October 2019
Volume 40, Issue 9

Transurgical Restoration With Glass-Ionomer Cement as an Option for Root Perforations: Case Report

Lucas Alves Moura, DDS, PhD; Kalena de Melo Maranhão, DDS, MSc; and Ana Cássia de Souza Reis, DDS, MSc


Iatrogenic perforation is a procedural incident that may occur in endodontic treatments of primary and/or permanent teeth. Prognosis may be favorable if a complete seal with biomaterial is immediately established. Several materials, including glass-ionomer cement (GIC), have been used to seal different types of perforation defects. GIC is considered to be biocompatible, nontoxic, and non-irritating, and promotes bone healing and cementum regeneration. In the present case, GIC was used to treat an endodontic perforation. The perforation was cleaned with periodontal curettes and sealed with GIC. A reintervention was needed in which sealing was performed with a light-curing GIC, a material that was less rough than the initial material used. After 2 years, the absence of periradicular radiolucent lesions, pain, and swelling along with functional tooth stability indicated a successful outcome of sealing perforation in the case.

During endodontic treatment, complications, including accidents by clinicians, may occur. Among these are perforations of the walls of the canal or of the floor of the pulp chamber, leading to a communication with the adjacent periodontium. This situation affects the prognosis of endodontic treatment, with perforation localization being a crucial factor.1,2 Thus, furcation perforation may present an unfavorable prognosis,3 as may cervical perforations at the level of the bone crest. This is attributed to bacterial contamination of the oral microbiota along the gingival sulcus, delaying the repair process.2

Numerous materials have been used to seal perforations.4 The sealing must be attained between the tooth structure and the periodontium, depending on the location and size of the perforation, surgical technique, and physico-chemical characteristics of the material used to seal the communication.3 Materials ideal for this use are those that are biocompatible, exhibit good sealability and antibacterial effects, have short preparation time, are nontoxic, non-absorbable, radiopaque, and able to induce bone formation.3,4 Materials used for this purpose have included amalgam, zinc-engenol oxide-based materials, calcium hydroxide, glass-ionomer cement (GIC), mineral trioxide aggregate (MTA), super-ethoxy benzoic acid (EBA), and others.4,5 GIC has been used in the repair of perforations during endodontic treatment due to its capacity to provide adhesion to dentin; unlike other materials, it demonstrates good sealing ability.1,2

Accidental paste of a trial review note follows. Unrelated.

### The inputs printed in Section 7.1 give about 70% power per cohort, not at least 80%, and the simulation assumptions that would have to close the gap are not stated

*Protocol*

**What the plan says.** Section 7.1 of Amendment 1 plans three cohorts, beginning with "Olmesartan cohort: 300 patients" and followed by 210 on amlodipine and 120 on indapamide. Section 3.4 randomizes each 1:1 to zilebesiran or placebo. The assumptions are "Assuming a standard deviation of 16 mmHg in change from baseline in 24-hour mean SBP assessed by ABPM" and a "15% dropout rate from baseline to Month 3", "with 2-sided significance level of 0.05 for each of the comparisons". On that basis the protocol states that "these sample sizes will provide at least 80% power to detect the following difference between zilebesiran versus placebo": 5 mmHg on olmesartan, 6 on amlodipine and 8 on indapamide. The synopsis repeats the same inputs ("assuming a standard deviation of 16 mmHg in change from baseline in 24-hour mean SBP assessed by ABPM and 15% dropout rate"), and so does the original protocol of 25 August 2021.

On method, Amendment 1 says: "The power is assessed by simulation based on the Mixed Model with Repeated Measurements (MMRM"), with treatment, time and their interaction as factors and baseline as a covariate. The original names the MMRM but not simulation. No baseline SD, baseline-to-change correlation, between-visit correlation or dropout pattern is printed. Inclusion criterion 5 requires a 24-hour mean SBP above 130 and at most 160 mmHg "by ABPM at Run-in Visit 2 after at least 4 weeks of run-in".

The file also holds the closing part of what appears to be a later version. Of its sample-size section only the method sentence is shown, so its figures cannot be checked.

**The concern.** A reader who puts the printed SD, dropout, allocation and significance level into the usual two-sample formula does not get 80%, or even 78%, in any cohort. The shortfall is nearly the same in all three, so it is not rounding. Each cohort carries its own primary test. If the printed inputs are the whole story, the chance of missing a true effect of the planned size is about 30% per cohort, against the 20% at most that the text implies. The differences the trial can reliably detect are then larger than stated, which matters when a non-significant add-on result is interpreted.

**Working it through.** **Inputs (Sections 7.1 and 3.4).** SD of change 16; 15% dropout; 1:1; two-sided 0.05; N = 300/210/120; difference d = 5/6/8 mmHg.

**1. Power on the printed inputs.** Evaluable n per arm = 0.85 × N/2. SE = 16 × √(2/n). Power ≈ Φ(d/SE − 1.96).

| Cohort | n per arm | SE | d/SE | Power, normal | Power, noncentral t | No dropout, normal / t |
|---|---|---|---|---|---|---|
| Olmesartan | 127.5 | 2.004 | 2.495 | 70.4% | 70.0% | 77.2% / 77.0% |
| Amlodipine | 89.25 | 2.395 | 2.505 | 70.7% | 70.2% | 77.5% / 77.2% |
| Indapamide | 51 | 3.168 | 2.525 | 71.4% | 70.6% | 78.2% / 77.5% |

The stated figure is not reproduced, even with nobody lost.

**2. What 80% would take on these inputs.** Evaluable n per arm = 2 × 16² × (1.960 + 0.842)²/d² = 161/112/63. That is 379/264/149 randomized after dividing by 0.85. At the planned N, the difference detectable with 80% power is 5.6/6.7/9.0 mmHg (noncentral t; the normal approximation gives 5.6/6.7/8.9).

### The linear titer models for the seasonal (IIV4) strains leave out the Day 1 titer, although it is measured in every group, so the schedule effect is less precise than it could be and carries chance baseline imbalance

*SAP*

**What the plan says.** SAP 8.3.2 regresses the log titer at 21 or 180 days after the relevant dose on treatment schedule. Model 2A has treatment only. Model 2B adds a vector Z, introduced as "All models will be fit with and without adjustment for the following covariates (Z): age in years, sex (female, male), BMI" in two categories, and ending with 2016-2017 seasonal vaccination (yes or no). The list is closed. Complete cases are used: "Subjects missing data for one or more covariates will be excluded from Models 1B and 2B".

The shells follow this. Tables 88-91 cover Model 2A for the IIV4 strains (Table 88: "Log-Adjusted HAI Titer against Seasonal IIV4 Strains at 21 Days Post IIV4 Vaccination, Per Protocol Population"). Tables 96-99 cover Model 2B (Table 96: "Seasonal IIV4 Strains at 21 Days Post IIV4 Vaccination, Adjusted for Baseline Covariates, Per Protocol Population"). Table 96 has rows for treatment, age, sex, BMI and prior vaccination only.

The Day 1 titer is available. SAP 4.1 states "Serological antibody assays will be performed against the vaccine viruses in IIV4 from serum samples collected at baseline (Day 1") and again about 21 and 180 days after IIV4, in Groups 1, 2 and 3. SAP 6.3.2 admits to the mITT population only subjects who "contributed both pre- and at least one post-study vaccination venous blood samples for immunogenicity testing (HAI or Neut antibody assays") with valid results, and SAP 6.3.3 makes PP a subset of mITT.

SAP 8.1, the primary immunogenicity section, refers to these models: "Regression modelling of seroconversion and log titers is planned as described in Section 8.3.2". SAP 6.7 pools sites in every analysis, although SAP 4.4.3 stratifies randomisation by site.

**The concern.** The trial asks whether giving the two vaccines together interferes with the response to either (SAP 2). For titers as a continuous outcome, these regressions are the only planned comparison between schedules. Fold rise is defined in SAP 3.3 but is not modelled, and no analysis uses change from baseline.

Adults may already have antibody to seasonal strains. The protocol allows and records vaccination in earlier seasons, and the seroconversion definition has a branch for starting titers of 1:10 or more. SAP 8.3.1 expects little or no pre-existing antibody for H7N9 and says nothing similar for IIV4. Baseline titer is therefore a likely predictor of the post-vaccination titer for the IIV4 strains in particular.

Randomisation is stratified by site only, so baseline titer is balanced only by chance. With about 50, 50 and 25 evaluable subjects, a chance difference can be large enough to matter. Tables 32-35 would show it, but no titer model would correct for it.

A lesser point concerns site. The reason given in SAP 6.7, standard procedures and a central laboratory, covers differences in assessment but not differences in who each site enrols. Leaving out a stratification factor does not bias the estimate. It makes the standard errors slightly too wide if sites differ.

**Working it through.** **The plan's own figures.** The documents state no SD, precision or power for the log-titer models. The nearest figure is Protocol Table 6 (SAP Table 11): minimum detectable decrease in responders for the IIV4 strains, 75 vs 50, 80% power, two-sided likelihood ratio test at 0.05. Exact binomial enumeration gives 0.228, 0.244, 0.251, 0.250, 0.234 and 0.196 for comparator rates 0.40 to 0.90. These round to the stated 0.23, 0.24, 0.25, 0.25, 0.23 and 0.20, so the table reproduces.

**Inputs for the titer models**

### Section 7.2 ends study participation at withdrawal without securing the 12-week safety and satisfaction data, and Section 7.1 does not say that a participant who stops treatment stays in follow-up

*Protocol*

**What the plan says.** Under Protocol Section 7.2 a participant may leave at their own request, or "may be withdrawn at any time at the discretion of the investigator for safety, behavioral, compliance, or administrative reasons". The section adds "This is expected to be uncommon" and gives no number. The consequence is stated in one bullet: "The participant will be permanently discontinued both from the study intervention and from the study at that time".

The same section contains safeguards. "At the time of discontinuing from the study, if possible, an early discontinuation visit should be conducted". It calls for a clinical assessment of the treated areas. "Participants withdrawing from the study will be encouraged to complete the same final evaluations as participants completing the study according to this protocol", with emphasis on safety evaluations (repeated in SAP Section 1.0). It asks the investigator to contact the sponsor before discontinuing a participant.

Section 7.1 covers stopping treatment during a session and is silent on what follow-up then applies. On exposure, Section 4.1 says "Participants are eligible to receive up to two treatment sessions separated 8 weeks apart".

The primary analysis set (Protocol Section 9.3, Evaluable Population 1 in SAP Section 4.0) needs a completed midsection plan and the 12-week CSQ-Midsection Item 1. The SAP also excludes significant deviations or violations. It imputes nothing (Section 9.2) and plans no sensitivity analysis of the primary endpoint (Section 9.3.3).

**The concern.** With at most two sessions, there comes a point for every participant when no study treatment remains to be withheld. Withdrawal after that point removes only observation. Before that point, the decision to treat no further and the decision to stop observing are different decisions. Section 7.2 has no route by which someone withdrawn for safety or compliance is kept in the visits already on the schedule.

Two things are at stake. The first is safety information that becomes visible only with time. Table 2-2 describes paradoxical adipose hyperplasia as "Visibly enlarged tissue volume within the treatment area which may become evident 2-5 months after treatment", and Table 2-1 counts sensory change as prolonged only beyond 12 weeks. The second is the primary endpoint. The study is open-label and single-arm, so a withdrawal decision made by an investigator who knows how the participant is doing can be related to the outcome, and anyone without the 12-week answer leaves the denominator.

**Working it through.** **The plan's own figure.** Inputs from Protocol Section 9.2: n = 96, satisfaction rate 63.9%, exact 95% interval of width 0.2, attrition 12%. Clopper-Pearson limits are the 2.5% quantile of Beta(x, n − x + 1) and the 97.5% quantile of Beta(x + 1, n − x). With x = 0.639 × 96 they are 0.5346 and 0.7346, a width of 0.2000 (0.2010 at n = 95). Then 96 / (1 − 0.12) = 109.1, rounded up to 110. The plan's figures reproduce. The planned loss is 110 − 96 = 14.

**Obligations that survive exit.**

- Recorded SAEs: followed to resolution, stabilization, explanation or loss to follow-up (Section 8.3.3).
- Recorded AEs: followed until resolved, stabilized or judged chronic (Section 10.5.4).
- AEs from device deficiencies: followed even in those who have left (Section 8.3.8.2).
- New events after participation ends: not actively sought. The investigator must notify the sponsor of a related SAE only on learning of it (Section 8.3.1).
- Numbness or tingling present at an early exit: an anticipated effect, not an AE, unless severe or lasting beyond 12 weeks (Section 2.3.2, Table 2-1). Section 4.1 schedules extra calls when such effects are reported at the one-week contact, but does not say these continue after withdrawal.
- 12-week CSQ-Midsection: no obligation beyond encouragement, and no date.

Developed in the late 1960s, GIC is a biointeractive adhesive hybrid restorative material with therapeutic action that binds to dentin and liberates fluoride, thus assisting in remineralization and biocompatibility, although it does not produce hydroxyapatite.6,7 While the dentin bonding property of GIC is due to its fluidity and higher coefficient of thermal expansion,8 which promotes good marginal sealing, less microleakage, and a high retention rate, its adhesive properties are due to the ability of the glass ionomer in its acidic phase to chemically chelate calcium and establish a chemical bond with dentin and enamel.7

Despite these attributes, conventional GIC has several clinical limitations, including preparation time, initial dehydration, and rough surface texture. In the early 1990s, the introduction of modified GIC by photopolymerizable resin, containing monomer and a photoinitiator in addition to polyacrylic acid, aimed to overcome the deficiencies of conventional GIC, presenting longer working time and improved appearance and translucency.7,8